Just recently I received an e-mail from a constituent asking me to oppose Senate Bill 367, which called for raising the gas tax in New Hampshire. He gave some compelling reasons for his argument (including the concern that as the I-93 expansion gets the bulk of funding, our rural roads and bridges are suffering). On the other end of the spectrum, there have been pleas from the Commissioner of the N.H. Department of Transportation (NHDOT) to not only raise the gas tax, but to also support the passage of gambling — both to be used as revenue sources to fund NHDOT.
I think everyone agrees that good roads and bridges are critical to our safety, quality of life, and overall economy. And not unlike many other states across the country, New Hampshire faces some real challenges in determining how to fund our transportation system in a fair and cost effective way. With limited resources, we need to manage the maintenance and repair of existing infrastructure and determine what projects are a priority.
As background, New Hampshire has two road systems, each funded differently. Our turnpike system has about 89 miles of highway and 164 bridges and various toll plazas. The Turnpike Fund provides revenue for this system through tolls and is in good financial shape. (There have been two toll increases in recent years.)
The other road system includes about 4,300 miles of state roads and 2,129 state bridges. The sources of revenue to pay for this system are road tolls (aka the gas tax), motor vehicle related fees and surcharges (e.g. registration fees), and federal funds. The Highway Fund is the sole source of revenue for funding the maintenance of the state's highway infrastructure, as well as the construction projects contained in the state's Ten Year Transportation Improvement Plan.
In addition, under state statute, towns and cities collectively receive 12 percent of the preceding year's total road toll and motor vehicle fee collections. Finally, there is a diversion of highway funds to other agencies including the Department of Safety, the Judicial Branch, the Department of Justice, and the Highway Safety Agency. (In the 2016/17 NHDOT budget projections, the diversion amounts to $83 million and $85 million respectively (Projected Highway Fund revenue for 2016/17 is $231.9 million and $231.3 million respectively).
For the period 2006 through 2015, total spending by the NHDOT increased by over $120 million. Fueled by a historic spike in road construction projects funded by the American Recovery and Reinvestment Act (ARRA), unprecedented bonding for capital projects, and increased operational expenses, the NHDOT total spending climbed nearly 20 percent over the last decade. Salaries and benefits are budgeted to increase approximately 12 percent over the next two years alone, costing $26 million. Employee benefits are among the fastest rising pieces of the NHDOT budget. While personnel expenses have actually fallen slightly from their peak during ARRA, benefits continue to rise.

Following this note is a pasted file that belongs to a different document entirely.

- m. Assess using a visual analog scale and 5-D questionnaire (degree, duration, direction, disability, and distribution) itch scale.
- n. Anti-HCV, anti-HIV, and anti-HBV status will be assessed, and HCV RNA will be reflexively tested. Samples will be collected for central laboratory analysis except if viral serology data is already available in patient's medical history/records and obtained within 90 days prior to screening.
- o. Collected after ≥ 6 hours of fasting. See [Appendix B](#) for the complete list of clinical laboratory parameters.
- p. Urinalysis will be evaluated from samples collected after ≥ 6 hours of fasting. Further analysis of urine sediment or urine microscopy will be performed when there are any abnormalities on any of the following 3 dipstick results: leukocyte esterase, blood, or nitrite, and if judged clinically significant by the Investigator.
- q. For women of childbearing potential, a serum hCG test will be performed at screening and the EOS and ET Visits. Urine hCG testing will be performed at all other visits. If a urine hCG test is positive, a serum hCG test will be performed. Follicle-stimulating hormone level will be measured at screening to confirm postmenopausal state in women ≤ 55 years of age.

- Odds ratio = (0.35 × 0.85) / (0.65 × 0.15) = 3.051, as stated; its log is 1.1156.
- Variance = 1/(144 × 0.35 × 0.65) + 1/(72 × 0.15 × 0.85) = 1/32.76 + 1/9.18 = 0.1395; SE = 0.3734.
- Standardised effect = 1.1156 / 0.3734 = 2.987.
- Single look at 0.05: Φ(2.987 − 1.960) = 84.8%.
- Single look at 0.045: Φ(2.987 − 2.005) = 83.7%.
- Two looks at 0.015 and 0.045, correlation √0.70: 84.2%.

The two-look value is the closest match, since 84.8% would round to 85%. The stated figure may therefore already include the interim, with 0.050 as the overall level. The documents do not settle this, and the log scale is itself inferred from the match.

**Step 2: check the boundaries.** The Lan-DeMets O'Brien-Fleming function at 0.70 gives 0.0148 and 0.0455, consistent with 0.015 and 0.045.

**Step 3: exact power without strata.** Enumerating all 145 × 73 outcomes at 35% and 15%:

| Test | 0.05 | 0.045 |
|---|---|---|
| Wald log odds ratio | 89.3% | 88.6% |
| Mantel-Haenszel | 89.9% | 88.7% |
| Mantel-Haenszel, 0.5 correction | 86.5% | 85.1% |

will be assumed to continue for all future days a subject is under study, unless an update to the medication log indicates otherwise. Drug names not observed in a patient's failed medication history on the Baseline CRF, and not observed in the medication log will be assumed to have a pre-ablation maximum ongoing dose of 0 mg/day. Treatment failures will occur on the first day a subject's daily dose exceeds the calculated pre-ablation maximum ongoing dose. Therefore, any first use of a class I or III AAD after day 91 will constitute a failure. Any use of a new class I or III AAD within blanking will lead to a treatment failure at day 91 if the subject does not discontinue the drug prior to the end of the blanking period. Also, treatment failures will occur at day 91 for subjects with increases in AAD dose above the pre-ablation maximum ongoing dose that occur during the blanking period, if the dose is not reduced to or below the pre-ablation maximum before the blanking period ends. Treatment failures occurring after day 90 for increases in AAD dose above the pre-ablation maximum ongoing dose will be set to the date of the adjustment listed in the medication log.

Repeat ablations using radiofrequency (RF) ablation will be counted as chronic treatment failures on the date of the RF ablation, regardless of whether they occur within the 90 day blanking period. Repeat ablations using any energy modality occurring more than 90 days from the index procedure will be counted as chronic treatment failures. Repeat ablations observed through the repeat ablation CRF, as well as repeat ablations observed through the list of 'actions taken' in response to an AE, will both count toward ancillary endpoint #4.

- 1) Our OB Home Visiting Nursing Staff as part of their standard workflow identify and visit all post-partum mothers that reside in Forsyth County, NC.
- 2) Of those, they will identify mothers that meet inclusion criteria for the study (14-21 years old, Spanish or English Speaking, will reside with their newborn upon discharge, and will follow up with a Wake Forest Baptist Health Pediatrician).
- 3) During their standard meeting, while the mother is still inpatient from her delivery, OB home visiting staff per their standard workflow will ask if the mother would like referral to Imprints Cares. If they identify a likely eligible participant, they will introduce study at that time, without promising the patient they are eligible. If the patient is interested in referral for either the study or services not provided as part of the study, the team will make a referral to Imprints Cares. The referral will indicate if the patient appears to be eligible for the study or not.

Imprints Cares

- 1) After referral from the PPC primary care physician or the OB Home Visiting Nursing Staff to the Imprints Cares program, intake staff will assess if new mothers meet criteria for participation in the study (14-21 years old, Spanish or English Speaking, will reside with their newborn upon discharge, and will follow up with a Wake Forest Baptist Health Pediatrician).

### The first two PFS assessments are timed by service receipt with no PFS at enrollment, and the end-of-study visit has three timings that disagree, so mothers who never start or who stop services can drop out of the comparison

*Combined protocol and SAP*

According to NHDOT current projections, the Highway Fund will be cumulatively negative $50.8 million by the end of fiscal year 2016 and by $103.1 million by the end of fiscal year 2017, just in the operational portion of their budget. The department also estimates the cost of certain capital projects (completion of I-93, paving, state bridge program, etc.) could add approximately $100 million per year.
While Senate Bill 367 (the 4 cent increase in the gas tax) attempted to solve the NHDOT funding problem, it unfortunately fell short of the mark. SB-367 was estimated to raise $32 million annually, which would not even cover the operational shortfall that NHDOT projects, let alone fund any additional capital projects. Based on NHDOT projections, in order to cover the anticipated operational costs and fund $100 million in additional capital related projects per year, it would take an approximate $0.20 increase in the gas tax beginning in fiscal year 2016 for the Highway Fund to end the fiscal year 2016-2017.
Further, transportation experts agree that the traditional per gallon gas tax is not a long-term sustainable funding source. For nearly a century, gas taxes helped build America's transportation system. But today, gas tax revenues are declining. Americans are reducing their gas consumption by driving less and when we do drive, we are using fuel-efficient and alternative-fuel vehicles more frequently.
The need for infrastructure improvements far outpace the funding available and raising taxes amid the specter of a still struggling economy is burdensome. Rather than pass a tax that does little to address the projected shortfalls, we need a thoughtful and comprehensive solution.
To that end, I have co-sponsored legislation (SB-416) with Sens. Bradley, Morse, and Odell to prohibit certain allocations of highway funds and to establish a committee to study methods of maintaining highway fund integrity. Once this committee is established, it should look at setting priorities (a fix-it-first before starting new projects approach), Best Management Practices (e.g., vendor contracts, latest technology, etc.), and private-public partnerships, as well as possible revenue sources.
(Republican Jeane Forrester of Meredith represents District 2 in the N.H. State Senate.)